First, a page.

We claimed that local and remote message sendings were the same. Obviously we over-simplified the issue: the remote site may crash or become unreachable.
In the case of our ray tracer, the remote message sending is a
synchronous one, i.e. is a remote function call,
which is performed by
call_worker (section 4.2).
The definition of
worker resides on a remote site.
If the remote site fails and that the failure is detected by the
JoCaml runtime system, then the call to
worker will result in
raising the exception
monitor.leave(v) will never execute.
As a very untimely consequence, the image will never be completed.
To correct this misbehavior, it suffices to re-issue a failed task,
as performed by the following, new definition of
The re-issued task is made available to other agents
by the means of a new channel
compute, and of a new,
straightforward, join-pattern. Additionally the worker that failed is
forgotten about, since there is no
Observe that all exceptions are caught, not only
Here, the master/slave protocol does not rely on exceptions and
we can thus consider any exception to express a failure. This can
occur in practice, for instance if the remote site consumes all
available memory (exception
Out_of_memory), since the JoCaml
runtime system transmits exceptions.
Unfortunately not all failures are detected.
More concretely, we cannot assume that
worker(x) will always
either return a value or raise an exception.
To solve the problem, we keep a record of all active tasks
i.e. of all tasks that are being computed.
Then, near the end of image computation, we re-issue active tasks
until the image is completed.
This technique requires a new kind of monitor, of which join-definition is as follows.
The code above is a refinement of the previous monitor
The message on
state is now a triple, of an identifier
next_id, an integer), of a mapping from identifiers to task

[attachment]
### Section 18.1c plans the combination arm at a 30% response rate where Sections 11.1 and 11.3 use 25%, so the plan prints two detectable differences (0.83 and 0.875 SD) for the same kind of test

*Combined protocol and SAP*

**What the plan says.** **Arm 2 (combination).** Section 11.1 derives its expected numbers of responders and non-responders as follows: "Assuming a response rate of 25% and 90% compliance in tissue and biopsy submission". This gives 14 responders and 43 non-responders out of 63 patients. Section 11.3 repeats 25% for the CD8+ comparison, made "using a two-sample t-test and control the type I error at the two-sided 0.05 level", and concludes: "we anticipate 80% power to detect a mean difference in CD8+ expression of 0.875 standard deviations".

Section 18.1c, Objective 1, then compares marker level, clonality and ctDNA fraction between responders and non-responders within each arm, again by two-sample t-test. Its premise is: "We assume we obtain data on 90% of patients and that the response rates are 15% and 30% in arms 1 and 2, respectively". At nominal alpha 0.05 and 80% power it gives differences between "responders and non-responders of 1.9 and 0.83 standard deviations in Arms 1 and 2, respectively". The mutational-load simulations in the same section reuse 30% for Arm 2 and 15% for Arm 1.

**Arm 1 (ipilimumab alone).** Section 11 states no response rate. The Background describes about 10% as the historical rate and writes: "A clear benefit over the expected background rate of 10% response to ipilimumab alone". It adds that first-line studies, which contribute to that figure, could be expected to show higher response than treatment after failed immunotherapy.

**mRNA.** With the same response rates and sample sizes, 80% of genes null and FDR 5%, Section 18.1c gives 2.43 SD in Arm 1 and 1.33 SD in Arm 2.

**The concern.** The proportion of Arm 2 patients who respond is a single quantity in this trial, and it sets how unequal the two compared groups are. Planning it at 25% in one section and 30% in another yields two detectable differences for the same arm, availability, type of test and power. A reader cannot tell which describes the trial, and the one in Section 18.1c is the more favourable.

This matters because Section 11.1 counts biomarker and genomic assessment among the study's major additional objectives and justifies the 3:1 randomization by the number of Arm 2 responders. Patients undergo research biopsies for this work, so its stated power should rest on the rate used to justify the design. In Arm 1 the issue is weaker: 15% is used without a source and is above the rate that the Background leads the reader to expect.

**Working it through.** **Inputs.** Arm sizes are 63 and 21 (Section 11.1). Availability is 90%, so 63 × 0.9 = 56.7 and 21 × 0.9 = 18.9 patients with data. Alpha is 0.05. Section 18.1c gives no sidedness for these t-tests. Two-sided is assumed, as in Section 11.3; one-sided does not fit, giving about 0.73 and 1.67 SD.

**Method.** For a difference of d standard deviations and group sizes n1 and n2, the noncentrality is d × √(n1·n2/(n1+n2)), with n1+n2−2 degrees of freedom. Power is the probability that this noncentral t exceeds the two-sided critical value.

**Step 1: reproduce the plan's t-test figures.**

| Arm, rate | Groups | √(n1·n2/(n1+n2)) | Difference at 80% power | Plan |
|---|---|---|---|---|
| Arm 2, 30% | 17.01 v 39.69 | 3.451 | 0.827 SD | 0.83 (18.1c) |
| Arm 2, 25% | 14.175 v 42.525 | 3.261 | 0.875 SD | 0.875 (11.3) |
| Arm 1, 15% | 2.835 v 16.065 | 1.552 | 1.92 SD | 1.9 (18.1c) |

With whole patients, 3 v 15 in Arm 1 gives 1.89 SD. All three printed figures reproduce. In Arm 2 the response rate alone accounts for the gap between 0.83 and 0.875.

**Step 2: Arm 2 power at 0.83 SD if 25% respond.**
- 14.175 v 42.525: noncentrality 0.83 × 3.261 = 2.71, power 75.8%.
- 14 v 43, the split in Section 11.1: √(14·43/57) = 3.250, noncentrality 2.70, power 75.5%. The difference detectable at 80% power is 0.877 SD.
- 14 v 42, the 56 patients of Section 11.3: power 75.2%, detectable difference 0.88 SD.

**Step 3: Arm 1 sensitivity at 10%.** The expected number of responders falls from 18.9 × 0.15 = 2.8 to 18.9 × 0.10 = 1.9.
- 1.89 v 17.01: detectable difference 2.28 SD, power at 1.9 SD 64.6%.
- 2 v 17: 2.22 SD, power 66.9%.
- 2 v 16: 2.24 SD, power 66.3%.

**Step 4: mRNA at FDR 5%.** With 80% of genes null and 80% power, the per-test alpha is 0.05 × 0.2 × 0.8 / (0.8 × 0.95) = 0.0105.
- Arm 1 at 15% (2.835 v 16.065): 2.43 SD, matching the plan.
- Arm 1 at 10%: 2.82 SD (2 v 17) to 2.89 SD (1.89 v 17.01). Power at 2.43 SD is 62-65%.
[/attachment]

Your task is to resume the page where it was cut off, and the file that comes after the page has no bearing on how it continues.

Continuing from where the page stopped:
active, an association list of which keys are
identifiers), and of a partial result (
r, as before).
Identifiers permit the safe identification of task descriptions.
They can be avoided when we are sure that tasks descriptions
are pairwise distinct, which need not be the case with general enumerators.
The new monitor exports two additional synchronous channels:
is_active, a predicate to test if a given task is active,
get_active that returns the list of active tasks.
The guarded processes for these new channels are straightforward
List.mem_assoc is from the OCaml library
and has obvious semantics).
The exported channels
wait are still here, with a few changes.
enter now takes a task description
x as argument
and returns a fresh identifier
The counter increment performed by the previous monitor is now
replaced by adding
(next_id,x) to the internal association list.
leave now takes an identifier
id as an extra
argument, which it uses to remove the completed task from the list of
active tasks (by calling the library function
Notice that, as a given task can now be computed by several
slaves, we take some care not to combine the result of a given task
more than once.
Finally the reaction rule for
wait undergoes a small, but important,
change: the message on
state is re-emitted.
Otherwise, subsequent calls to
is_active would block.